Flight 86 lands at Tel Aviv just two hours before the last of the High Holidays, Simchat Torah, begins, and by the time we drive into Jerusalem the streets are full of men and boys in festive dress heading to the synagogues. My mother, already in silk and pearls but still wearing an apron, throws open the door: Welcome Home! It’s so good to be back, but I can’t help thinking – IS this home? Can one really have more than gravity center – more than one home? I’ve spent the past decade in New York City- and now I’m back with my parents, in this familiar house – home away from home? How do I balance NYC and Jerusalem -my two homes – and keep focused and grounded? The following day, as the Torah scrolls roll open and start again at the very beginning I find a wink, a response, in the ancient script of my ancestors, and I take counsel from the Waters of Genesis, whose first mythic action on the planet is to focus, gather, and define the meaning of ‘place’.
Genesis Chapter 1, verse 9, describes the creation of the Third Day; “God spoke: ‘the waters under the heaven will be gathered to one place, and dry land shall be seen: And so it was.”
The Hebrew word for GATHERED is YIKAVU – translated most often as ‘gathered, collected, come together’. The image is of a vast body of primordial water covering the planet as it is being drained into a single container and enabling the earth to emerge – solid reality manifesting from the fluids of chaos. The next verse introduces the word MIKVEH – the gathering place of water – the original biblical name for the sea. Nowadays the term Mikveh is recognized as the Jewish location for ritual immersion in water for the purpose of purification and self renewal – a place to gather one’s self and emerge anew. In order to become who you are, the Torah tells us, you have to contract yourself and then contain yourself – the water that is in excess, all over the place become one contained place. This focusing and gathering enables the creation of creativity and the birth of life – on the third day, vegetation happens. But how does one move from the chaos of all over the place to the fulcrum of focus? Step by step, Genesis guides us, and with a strong sense of direction and aspiration, spiraling from contraction to expansion, again and again.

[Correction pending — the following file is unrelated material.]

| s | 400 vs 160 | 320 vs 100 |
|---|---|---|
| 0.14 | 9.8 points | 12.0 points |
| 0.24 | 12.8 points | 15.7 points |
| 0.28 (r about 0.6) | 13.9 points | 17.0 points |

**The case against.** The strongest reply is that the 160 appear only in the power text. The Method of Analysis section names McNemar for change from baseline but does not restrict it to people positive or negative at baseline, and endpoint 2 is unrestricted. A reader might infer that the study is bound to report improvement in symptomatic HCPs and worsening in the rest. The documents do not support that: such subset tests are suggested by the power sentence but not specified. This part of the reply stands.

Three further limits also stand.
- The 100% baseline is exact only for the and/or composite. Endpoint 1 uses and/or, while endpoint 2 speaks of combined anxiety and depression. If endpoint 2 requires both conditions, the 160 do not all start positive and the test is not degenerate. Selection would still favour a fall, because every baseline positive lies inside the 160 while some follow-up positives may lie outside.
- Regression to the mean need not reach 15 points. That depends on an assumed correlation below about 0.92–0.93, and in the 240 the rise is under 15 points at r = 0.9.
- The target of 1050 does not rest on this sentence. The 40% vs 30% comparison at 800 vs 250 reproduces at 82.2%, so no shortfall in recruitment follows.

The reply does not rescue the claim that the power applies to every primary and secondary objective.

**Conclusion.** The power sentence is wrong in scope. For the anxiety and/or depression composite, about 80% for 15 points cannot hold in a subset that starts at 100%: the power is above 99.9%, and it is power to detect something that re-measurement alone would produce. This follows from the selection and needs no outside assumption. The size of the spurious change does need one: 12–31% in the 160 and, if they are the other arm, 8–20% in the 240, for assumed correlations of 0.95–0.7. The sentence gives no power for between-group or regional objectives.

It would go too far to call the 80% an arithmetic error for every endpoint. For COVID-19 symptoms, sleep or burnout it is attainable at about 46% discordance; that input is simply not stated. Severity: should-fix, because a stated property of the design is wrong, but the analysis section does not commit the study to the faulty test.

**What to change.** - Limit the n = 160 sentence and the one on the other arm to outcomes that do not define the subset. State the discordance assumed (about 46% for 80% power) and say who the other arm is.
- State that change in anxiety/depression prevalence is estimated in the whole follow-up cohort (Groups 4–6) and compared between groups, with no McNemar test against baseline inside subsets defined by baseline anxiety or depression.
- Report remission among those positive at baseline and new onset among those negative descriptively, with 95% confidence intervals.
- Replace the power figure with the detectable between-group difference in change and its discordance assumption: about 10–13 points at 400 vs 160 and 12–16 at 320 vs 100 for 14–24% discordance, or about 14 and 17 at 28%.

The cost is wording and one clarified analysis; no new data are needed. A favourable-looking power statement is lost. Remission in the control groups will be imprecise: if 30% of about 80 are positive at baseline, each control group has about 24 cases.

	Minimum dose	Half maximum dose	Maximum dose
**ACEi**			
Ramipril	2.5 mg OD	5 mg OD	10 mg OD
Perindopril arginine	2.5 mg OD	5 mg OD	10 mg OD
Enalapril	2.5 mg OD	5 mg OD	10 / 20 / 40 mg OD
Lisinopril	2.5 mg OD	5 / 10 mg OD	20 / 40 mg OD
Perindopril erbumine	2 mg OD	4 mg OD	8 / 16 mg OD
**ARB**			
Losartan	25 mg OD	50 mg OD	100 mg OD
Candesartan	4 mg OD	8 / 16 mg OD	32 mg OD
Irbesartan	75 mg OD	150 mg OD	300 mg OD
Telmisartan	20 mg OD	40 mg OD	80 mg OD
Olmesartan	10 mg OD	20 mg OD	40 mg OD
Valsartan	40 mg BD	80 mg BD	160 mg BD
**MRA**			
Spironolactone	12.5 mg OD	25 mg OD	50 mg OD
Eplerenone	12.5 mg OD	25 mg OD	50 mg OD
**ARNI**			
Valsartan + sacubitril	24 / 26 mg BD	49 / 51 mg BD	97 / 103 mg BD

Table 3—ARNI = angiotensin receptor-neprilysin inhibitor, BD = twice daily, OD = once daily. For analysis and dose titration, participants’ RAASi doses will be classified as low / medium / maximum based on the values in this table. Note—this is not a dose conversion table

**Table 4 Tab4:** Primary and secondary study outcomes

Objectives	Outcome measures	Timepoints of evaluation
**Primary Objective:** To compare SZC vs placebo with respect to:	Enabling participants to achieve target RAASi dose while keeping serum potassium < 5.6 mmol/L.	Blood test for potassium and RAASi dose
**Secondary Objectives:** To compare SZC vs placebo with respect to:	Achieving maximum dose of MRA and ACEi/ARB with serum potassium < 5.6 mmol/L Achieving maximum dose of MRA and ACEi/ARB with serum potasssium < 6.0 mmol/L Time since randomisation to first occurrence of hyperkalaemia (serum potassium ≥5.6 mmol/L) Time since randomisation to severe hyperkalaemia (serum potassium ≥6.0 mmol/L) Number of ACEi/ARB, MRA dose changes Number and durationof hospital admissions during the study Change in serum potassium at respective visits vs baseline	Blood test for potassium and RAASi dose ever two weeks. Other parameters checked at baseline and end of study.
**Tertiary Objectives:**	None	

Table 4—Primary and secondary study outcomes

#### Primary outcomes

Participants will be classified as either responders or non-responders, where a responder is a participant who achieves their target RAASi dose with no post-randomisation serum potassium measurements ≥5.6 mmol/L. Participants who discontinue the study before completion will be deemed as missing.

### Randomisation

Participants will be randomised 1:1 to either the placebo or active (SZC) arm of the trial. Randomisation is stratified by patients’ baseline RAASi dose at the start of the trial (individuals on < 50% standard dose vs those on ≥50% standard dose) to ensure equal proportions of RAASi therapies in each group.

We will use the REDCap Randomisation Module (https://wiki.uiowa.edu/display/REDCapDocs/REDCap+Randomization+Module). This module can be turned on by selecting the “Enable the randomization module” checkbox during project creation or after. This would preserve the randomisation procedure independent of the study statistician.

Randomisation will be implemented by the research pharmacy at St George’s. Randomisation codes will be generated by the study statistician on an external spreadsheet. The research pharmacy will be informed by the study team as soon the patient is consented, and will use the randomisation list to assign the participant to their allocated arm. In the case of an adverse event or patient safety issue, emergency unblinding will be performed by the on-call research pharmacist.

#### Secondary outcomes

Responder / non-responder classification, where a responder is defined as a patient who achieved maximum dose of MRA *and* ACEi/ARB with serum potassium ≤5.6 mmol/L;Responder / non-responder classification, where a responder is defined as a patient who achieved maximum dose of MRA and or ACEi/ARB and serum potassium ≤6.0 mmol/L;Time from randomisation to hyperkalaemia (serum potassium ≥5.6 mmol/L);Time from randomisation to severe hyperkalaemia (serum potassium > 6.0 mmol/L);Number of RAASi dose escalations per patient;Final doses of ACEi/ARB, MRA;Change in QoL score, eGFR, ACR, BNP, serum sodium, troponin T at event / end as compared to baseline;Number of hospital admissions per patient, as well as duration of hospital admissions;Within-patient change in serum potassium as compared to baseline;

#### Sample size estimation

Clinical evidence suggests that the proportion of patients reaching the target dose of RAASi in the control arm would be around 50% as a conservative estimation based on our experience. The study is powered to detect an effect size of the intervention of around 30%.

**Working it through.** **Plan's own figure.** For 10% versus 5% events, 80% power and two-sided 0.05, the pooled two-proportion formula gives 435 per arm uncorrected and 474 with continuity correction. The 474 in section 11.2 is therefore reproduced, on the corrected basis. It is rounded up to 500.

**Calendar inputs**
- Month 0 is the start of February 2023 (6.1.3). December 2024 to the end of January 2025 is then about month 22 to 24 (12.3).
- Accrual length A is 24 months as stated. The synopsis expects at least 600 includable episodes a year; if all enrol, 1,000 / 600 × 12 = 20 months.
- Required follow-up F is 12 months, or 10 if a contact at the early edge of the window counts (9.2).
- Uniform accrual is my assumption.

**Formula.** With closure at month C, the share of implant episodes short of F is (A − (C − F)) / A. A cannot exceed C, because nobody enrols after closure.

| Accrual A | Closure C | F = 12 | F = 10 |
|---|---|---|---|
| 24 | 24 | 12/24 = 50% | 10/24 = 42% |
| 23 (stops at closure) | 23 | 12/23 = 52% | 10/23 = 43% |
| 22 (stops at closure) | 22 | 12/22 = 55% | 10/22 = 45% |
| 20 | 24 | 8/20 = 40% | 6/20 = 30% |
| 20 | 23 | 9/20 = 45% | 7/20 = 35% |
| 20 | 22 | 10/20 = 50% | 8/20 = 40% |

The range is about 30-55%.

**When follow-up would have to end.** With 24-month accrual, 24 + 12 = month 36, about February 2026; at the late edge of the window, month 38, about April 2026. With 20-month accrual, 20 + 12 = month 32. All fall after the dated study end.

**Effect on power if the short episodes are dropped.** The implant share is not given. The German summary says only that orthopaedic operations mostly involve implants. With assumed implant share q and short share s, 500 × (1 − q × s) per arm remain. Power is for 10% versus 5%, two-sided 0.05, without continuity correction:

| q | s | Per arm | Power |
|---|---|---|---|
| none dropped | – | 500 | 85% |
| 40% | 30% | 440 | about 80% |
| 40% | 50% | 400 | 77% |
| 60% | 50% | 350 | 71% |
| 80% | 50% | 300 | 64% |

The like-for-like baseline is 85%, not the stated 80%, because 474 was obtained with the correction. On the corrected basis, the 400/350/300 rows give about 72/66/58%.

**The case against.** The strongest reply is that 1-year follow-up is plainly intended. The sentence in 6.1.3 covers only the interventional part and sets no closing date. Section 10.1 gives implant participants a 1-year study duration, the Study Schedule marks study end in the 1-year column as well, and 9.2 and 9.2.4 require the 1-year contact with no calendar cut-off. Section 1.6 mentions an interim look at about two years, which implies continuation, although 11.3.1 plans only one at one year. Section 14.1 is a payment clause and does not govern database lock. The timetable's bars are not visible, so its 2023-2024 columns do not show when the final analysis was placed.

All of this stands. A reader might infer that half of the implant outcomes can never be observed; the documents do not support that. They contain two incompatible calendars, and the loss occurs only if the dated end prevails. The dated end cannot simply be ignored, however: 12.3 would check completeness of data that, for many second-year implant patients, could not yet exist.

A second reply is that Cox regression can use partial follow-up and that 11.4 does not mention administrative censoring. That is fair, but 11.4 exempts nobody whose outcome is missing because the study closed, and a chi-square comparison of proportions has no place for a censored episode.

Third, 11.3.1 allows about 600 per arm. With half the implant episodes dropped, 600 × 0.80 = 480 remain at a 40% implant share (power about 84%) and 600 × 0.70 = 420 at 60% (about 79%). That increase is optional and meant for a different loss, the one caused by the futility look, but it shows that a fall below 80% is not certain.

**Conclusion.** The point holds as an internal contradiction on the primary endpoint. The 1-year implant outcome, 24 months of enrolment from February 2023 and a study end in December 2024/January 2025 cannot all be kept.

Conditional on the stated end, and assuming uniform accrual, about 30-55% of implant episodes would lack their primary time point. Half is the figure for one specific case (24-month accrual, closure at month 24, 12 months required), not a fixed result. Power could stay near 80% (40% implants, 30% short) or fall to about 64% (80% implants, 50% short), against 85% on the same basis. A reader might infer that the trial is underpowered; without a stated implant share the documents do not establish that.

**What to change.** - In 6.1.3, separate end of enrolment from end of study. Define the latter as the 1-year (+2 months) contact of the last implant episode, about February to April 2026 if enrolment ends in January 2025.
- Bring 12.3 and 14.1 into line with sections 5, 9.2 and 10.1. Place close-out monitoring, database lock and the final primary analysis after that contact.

The Hebrew word YIKAVU does not just mean ‘gathered’ it also means ‘hope’ or ‘aspiration’. Ever sang the Israeli Anthem – ‘HaTikvah’ – The Hope? It’s from the same root. To hope, says Hebrew, is also to gather one’s resources and energy in one clear direction. Every time we challenge ourselves to focus and ground ourselves we are re-creating the act of Creation – actively re-activating our human hope in the possibility of change, progress, and transformation.
So maybe I am lucky to have more than one real home, but my task this week- this year – is to focus on one place inside of me which is the real place of focus, dry land. My first task this week, as the first verses of Genesis are chanted in the streets of Jerusalem and New York, is to gather the water and make sure I fully land here. Today I went shopping for a desk, and tomorrow I will place it in my new apartment, in just the right angle, harness my energy, and hope for inspiration. Let chaos be gathered, and the solid reality of creativity emerge. I sit down inside this new home, still empty of furniture, and suddenly recall an 80’s hit song line from my teen years – ‘wherever I hang my hat – that’s my home…’
So, friends, where in your lives do “gathering” and “hope” reverberate? How will you separate excess from focus? What will you need to do in order to plunge into the Mikveh of your soul, ground your self in this brave New Year and hang your hat?
Let’s talk the walk…